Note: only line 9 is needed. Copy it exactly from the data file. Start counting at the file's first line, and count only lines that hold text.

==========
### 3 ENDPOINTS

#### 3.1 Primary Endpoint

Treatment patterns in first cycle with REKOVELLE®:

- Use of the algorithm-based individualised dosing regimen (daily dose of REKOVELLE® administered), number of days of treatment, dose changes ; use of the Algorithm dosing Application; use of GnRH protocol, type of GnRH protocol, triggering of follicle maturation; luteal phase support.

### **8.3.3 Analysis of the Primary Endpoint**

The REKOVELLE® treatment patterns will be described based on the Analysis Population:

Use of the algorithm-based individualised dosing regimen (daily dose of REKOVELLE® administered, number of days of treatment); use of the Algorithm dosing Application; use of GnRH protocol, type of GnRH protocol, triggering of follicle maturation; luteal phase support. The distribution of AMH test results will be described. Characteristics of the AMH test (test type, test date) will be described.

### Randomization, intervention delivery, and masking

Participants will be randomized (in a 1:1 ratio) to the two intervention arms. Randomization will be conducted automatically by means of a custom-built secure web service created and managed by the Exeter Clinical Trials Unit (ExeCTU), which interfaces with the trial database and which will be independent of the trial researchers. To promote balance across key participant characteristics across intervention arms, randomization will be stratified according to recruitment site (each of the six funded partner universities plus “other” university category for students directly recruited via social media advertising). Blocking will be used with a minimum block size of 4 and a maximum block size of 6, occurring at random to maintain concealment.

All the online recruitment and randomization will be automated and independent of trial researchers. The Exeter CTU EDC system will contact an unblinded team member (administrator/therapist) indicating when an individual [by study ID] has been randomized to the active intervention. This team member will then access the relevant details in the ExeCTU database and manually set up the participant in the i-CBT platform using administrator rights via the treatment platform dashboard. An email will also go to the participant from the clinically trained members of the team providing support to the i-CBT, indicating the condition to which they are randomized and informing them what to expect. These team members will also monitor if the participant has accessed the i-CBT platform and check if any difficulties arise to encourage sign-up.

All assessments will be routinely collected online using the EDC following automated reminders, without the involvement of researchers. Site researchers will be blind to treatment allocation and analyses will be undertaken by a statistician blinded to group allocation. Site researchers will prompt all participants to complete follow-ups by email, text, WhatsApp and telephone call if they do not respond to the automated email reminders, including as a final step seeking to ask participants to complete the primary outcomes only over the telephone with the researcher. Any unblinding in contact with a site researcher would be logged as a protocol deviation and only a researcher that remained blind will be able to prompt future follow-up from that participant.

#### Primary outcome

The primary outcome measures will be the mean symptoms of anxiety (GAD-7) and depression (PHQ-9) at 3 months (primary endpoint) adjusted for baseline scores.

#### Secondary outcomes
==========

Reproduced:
Participants will be randomized (in a 1:1 ratio) to the two intervention arms. Randomization will be conducted automatically by means of a custom-built secure web service created and managed by the Exeter Clinical Trials Unit (ExeCTU), which interfaces with the trial database and which will be independent of the trial researchers. To promote balance across key participant characteristics across intervention arms, randomization will be stratified according to recruitment site (each of the six funded partner universities plus “other” university category for students directly recruited via social media advertising). Blocking will be used with a minimum block size of 4 and a maximum block size of 6, occurring at random to maintain concealment.